It was almost like you didn’t know it,
as if I’d introduced you for the first time.
You looked down, curious, seeing
the way I have been taught to see.
I’m not surprised you didn’t recognise it
as part of you – the colours are at odds
with the rest of your limbs ̶
a plump blue-veined Doric
marbled with the fine,
pale down of plucked birds,
finished by such a little foot.
No thing you’ve ever owned
can be described as that.
You lifted your skirt a little higher
and neither of us could see a point
at which your tones blended
to produce those tanned limbs poking out
of your worsted work-day sleeves.
Your quick, callused hands
are too dry with work to siren
my chalks to speed
but your soft foot is pulpy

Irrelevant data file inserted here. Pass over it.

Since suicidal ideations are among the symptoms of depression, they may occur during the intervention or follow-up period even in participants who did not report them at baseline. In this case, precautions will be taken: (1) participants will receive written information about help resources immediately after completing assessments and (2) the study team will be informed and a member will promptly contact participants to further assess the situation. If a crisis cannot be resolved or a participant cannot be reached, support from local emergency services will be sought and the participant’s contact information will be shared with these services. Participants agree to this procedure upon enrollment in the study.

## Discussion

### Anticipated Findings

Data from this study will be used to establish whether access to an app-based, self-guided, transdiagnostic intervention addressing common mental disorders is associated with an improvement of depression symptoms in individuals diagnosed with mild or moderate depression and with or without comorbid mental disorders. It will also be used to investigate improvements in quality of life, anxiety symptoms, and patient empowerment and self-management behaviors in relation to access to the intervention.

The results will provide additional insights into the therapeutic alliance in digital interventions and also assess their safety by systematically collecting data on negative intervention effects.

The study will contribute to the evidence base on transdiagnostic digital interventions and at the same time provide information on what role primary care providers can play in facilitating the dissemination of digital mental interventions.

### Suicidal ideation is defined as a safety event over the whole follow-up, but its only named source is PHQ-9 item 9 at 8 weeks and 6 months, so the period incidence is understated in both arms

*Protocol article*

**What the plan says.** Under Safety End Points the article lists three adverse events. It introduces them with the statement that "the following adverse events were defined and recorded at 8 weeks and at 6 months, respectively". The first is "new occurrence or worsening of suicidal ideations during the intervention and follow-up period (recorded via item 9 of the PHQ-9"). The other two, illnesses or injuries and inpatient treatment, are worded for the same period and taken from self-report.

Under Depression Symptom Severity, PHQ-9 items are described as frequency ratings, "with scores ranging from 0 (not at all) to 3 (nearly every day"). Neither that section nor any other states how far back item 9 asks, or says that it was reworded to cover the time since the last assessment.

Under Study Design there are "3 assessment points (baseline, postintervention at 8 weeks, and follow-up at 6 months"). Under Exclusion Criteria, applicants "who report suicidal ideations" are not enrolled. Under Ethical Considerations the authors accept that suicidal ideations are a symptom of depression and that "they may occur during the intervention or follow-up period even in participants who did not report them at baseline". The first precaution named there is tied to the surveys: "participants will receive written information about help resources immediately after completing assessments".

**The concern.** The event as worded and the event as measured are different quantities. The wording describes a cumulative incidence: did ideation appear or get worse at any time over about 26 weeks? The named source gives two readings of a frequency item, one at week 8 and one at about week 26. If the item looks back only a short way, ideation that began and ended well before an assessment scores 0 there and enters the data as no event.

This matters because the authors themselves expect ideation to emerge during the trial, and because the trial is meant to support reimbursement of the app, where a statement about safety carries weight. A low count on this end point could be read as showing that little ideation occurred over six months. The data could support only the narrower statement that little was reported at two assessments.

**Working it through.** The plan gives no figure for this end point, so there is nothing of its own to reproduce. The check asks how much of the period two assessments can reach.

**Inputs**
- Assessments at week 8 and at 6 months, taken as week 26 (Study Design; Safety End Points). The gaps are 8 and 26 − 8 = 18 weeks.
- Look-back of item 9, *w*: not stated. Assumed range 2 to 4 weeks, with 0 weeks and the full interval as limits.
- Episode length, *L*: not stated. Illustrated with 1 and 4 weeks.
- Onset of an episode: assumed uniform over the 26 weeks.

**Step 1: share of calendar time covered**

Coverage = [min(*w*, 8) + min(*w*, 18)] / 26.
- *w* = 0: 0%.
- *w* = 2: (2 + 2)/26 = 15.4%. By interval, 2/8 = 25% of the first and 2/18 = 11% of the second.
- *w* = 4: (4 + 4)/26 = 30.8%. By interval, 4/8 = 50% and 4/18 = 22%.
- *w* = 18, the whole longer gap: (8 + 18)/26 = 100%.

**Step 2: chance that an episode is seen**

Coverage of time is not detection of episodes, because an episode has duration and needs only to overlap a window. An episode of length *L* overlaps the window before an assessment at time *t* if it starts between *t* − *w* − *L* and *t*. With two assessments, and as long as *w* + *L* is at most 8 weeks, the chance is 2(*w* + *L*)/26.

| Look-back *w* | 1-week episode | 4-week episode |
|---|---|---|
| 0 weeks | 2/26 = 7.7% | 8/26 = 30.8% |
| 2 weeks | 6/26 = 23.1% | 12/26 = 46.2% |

with warm blood
and quickens mine.
You are a master at this lesson;
that a little embarrassment
is a slight exchange
to see the unexpected.
© Jo Brandon
Picture 10500564, drawing in chalks by Federico Barocci (c.1526-1612)
Jo Brandon was born in Essex in 1986 and raised in rural Lincolnshire. She graduated with a degree in Creative Writing from Bretton Hall, University of Leeds, in 2007. Between 2008 and 2011 Jo was an editor of the literary e-zine Cadaverine, and her poetry has featured in various publications and anthologies including Poetry Review, Magma, Cake and Butcher’s Dog. Jo’s debut pamphlet, Phobia, was published by Valley Press in 2012. Her first full-length collection, The Learned Goose, followed in November 2015. She can be found online at www.jobrandon.com